Natural Selection on Antihelminth Antibodies in a Wild Mammal Population

Alexandra M Sparks, Kathryn Watt, Rona Sinclair, Jill G Pilkington, Josephine M Pemberton, Susan E Johnston, Tom N McNeilly, Daniel H Nussey

Research output: Contribution to journalArticlepeer-review

Abstract / Description of output

An effective immune response is expected to confer fitness benefits through improved resistance to parasites but also incur energetic costs that negatively impact fitness-related traits, such as reproduction. The fitness costs and benefits of an immune response are likely to depend on host age, sex, and levels of parasite exposure. Few studies have examined the full extent to which patterns of natural selection on immune phenotypes vary across demographic groups and environments in the wild. Here, we assessed natural selection on plasma levels of three functionally distinct isotypes (IgA, IgE, and IgG) of antibodies against a prevalent nematode parasite measured in a wild Soay sheep population over 26 years. We found little support for environment-dependent selection or reproductive costs. However, antibody levels were negatively associated with parasite egg counts and positively associated with subsequent survival, albeit in a highly age- and isotype-dependent manner. Raised levels of antiparasite IgA best predicted reduced egg counts, but this did not predict survival in lambs. In adults increased antiparasite IgG predicted reduced egg counts, and in adult females IgG levels also positively predicted overwinter survival. Our results highlight the potential importance of age- and sex-dependent selection on immune phenotypes in nature and show that patterns of selection can vary even among functionally related immune markers.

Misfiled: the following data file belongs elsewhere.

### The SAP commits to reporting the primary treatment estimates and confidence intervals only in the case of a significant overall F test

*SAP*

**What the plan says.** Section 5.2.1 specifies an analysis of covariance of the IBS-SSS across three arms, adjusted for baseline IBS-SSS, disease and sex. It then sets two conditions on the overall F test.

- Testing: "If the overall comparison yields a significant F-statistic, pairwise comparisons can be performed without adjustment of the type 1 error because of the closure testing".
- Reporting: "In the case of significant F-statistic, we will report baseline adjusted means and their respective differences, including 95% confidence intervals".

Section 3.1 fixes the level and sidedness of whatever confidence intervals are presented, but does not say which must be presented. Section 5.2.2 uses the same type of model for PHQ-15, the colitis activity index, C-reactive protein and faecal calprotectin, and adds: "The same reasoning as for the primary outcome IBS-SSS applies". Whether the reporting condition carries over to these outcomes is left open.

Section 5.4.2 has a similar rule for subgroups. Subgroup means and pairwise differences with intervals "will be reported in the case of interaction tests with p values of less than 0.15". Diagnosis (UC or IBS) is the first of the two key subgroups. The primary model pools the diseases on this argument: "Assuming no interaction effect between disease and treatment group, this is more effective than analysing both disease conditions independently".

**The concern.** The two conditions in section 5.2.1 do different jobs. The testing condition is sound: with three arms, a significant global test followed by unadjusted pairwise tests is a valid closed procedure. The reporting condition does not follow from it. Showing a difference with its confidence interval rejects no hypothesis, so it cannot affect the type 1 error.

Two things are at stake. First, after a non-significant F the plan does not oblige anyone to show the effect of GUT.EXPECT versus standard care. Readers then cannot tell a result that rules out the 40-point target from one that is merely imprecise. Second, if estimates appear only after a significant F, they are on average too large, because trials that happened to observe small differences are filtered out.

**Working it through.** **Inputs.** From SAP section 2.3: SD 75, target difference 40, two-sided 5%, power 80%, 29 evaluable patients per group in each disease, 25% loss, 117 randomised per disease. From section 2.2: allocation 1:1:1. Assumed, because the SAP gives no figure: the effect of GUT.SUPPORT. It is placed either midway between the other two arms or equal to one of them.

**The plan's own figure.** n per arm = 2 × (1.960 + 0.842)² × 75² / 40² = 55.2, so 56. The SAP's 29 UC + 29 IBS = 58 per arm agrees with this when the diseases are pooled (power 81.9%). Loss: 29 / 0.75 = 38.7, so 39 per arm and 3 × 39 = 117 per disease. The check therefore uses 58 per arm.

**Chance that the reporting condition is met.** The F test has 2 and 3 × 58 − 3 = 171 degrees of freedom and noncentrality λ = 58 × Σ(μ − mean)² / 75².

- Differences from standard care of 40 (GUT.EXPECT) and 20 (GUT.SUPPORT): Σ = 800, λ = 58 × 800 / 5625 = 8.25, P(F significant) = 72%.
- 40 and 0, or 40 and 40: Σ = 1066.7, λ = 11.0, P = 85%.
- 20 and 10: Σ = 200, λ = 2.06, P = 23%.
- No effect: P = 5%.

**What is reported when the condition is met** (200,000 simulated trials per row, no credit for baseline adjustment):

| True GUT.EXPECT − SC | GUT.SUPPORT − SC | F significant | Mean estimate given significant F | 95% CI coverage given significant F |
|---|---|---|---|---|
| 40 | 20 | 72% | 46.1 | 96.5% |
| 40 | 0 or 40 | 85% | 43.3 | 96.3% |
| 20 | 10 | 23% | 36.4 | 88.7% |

Original languageEnglish
Pages (from-to)745-760
Number of pages16
JournalThe American Naturalist
Issue number6
Early online date10 Oct 2018
Publication statusPublished - Dec 2018


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